Neuroanesthesia – Clinical Neurophysiology
Neuroanesthesia is devoted to multidisciplinary research efforts with a cluster of highly talented faculty members that have unique scientific expertise and perspectives. The perioperative arena provides a wide, unmet clinical challenge and need for development of novel therapeutics that, if achieved, can shorten the duration of perioperative times and hospital stays. In many respects, the mechanisms that are involved or observed in the surgical arena, can provide us with a wealth of new information. This information could have wide-ranging implications for many medical specialties beyond our own.
Scope of Research in 2012 and Beyond:
The research studies within the neuroanesthesia division take a multidisciplinary team approach to solve unexplained terrain relevant to the central nervous system. The current tools focus on elucidating key components. This provides a unique opportunity for discovery and program development with a balanced training environment.
“Team Neuro” is a multidisciplinary team of faculty members that are dedicated to clinical research. To accomplish our objective, we have a platform that brings together a group of clinicians who have expertise in different areas.
Clinical Faculty Involved in Perioperative Research
- Linda S. Aglio, MD, MS – Director
- Lisa J. Crossley, MD
- Laverne D. Gugino, MD, PhD
- Grace Y. Kim, MD
- Jie Zhou, MD, MS, MBA
Summary of Ongoing Projects
Compare the Effectiveness of Pain Control Between Different Epidural Medication in Patients Undergoing Thoraclumbar Spine Surgery
We are proposing that a single shot epidural injection of local anesthetic and oral opioids given prior to major bony work will result in decreased post-operative pain, better patient satisfaction and less overall oral opioid consumption. Hence, we would like to investigate which combination of medications will result in the best patient satisfaction, quickest increase in post-operive physical therapy participation, earlier return to activities of daily living, and the largest decrease in post-operative oral opioid consumption and concomitant decrease in side effects from oral opioid consumption.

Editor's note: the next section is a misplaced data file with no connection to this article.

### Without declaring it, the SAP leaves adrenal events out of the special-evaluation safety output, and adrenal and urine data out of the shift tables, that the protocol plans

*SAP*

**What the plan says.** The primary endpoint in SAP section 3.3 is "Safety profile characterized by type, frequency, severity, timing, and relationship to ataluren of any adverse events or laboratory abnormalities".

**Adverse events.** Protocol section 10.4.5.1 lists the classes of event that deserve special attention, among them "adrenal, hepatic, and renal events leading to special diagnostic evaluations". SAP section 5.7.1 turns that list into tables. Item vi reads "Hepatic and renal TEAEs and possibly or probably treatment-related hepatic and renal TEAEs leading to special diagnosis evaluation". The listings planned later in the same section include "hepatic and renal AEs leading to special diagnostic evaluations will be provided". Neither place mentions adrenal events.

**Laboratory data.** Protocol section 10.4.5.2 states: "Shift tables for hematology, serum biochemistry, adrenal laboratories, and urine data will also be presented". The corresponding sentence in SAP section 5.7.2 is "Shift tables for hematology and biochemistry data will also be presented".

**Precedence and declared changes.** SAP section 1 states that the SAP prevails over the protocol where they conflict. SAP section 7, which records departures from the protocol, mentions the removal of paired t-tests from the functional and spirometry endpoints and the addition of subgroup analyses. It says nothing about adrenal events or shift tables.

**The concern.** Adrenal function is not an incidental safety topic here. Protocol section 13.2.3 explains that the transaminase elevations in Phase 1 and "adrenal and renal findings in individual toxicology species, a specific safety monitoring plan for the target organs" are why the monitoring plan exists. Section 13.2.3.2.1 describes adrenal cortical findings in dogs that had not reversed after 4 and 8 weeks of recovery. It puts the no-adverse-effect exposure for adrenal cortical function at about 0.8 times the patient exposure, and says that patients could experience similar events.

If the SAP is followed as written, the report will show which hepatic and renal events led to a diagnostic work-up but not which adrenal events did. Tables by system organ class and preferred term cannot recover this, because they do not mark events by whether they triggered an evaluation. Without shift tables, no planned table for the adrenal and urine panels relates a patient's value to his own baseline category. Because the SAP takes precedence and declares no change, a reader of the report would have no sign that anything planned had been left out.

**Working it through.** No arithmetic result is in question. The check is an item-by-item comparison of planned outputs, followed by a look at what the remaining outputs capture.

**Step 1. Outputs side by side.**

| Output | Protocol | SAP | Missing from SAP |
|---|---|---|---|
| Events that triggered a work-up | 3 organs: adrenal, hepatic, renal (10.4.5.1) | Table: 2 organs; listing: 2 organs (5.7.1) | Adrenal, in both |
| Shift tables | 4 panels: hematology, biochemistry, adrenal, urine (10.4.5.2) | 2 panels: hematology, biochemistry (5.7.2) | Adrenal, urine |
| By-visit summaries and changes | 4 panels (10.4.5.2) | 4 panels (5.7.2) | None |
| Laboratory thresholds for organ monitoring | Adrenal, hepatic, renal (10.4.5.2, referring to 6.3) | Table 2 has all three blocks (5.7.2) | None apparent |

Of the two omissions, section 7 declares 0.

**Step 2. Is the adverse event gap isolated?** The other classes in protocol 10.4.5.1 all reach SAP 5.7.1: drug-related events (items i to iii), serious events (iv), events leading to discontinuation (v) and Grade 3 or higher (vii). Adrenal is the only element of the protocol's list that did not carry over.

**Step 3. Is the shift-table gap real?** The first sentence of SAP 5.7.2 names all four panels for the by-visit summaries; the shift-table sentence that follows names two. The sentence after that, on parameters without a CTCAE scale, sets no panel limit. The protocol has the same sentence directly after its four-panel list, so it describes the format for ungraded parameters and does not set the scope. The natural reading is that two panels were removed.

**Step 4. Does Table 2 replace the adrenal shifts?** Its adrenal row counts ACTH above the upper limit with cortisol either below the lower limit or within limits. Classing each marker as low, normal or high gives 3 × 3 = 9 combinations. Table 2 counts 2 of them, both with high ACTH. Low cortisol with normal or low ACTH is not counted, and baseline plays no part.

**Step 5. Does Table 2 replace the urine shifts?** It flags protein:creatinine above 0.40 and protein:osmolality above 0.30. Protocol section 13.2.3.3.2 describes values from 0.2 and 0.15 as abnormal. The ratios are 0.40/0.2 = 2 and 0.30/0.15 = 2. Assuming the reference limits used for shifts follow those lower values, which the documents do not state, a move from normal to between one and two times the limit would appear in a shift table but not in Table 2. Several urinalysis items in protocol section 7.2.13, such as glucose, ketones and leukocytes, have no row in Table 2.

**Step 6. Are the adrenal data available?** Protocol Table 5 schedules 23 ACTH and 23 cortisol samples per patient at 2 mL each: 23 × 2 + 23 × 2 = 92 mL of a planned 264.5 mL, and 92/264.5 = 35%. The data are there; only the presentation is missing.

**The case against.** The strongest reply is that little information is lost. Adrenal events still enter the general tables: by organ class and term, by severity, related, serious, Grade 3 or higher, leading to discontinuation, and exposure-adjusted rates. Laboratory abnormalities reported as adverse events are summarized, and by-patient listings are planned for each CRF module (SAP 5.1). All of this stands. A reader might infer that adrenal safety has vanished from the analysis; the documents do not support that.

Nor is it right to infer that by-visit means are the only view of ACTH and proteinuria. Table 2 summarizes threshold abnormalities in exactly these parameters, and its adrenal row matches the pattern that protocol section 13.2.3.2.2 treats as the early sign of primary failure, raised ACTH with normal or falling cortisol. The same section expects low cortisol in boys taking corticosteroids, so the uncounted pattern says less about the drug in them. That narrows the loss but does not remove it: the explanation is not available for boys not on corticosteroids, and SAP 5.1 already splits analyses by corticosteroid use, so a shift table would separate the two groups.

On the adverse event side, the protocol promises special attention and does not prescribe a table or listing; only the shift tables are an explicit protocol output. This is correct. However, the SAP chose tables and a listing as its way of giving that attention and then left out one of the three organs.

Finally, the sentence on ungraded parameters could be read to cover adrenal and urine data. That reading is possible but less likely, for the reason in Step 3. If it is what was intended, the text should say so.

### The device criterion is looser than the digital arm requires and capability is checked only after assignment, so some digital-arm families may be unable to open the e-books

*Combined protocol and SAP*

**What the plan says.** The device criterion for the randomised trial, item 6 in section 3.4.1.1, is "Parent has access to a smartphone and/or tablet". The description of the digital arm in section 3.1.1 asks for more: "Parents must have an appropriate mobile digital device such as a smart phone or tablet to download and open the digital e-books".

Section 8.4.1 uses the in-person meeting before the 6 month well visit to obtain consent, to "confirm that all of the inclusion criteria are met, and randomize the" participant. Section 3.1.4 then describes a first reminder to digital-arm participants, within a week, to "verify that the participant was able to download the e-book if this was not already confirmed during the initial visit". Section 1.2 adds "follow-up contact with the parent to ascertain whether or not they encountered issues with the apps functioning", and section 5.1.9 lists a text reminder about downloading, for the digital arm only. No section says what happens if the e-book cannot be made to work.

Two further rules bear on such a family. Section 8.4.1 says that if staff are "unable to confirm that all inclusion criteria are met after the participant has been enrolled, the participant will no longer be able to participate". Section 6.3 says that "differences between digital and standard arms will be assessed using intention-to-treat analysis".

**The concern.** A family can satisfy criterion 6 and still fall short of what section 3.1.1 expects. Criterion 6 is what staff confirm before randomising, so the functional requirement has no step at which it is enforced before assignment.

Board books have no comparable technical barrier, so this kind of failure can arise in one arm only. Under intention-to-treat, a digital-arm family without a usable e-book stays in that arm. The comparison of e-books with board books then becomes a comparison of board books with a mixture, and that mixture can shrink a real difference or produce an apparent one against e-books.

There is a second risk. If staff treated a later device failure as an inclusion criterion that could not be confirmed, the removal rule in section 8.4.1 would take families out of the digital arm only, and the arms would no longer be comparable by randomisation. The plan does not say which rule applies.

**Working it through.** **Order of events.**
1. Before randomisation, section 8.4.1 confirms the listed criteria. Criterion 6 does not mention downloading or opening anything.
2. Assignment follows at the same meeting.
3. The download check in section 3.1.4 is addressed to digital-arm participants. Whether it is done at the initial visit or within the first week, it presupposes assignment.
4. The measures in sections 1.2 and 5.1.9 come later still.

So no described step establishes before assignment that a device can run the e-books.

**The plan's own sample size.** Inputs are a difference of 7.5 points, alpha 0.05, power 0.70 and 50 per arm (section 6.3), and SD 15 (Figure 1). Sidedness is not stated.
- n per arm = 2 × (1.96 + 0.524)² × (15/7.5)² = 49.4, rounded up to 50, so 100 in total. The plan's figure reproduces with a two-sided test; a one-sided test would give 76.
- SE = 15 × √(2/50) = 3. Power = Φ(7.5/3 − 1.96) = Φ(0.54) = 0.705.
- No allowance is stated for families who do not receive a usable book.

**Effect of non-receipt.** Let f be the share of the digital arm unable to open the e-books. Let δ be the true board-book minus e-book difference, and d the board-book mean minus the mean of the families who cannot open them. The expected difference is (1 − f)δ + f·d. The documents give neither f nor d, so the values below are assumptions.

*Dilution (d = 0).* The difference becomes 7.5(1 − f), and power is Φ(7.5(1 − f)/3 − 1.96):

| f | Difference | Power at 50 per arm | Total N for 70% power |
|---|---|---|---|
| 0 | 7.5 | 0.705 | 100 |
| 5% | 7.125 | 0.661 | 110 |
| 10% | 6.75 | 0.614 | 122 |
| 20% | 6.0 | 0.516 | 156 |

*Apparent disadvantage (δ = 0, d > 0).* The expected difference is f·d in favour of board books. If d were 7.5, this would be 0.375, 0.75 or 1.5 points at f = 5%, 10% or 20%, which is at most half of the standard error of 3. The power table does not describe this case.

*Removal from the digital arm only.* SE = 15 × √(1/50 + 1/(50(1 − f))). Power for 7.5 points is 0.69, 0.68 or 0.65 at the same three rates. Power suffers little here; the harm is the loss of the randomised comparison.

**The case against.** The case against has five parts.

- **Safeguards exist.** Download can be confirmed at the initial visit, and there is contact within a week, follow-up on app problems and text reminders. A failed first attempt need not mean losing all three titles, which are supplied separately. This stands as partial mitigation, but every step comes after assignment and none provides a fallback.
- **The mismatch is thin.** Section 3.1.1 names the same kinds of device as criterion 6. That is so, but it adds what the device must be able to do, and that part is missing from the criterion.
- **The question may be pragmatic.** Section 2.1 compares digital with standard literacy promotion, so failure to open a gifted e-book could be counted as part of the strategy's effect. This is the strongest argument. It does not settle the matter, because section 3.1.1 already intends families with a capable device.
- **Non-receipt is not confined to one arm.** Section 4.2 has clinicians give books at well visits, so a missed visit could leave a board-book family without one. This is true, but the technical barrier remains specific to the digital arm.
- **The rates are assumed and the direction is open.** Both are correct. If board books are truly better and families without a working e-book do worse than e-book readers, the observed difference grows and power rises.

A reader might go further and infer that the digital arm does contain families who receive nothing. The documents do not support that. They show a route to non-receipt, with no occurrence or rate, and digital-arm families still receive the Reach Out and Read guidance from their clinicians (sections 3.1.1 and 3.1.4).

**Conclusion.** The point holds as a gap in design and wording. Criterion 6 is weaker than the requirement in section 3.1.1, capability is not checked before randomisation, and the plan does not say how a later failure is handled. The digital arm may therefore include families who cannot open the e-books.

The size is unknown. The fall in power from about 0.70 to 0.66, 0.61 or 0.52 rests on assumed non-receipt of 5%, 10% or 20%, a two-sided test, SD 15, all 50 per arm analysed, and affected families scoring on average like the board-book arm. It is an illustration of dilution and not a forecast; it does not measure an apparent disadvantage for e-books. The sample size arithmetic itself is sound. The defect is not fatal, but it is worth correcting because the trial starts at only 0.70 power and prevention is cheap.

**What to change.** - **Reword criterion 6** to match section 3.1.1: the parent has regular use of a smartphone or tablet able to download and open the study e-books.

Recording and Analysis of Human Intracranial Neurophysiology During Induction and Emergence.
Patients with intractable epilepsy are routinely implanted with intracranial electrodes to localize seizure activity for later treatment. Implantation and explanation (removal) of these electrodes require surgery under general anesthesia. The anesthetic portion of these procedures presents a remarkable opportunity to study the neural mechanisms of general anesthesia by recording from these electrodes during anesthetic induction and emergence. In this protocol, we describe an experiment that does this using a gradual 10 minute anesthetic induction that will permit a detailed characterization of the full range of brain states under anesthesia linked to auditory processing and behavior. These experiments will provide data of unprecedented novelty and importance, while making efficient use of clinical resources, and presenting minimal additional risk to study subjects who were already scheduled to have surgery under anesthesia.
Comparison of Cardiac Output, Stroke Volume and Stroke Volume Variation Measurements Using Pulse Contour versus Bioreactance Based Monitors in Neurosurgical Operations (current.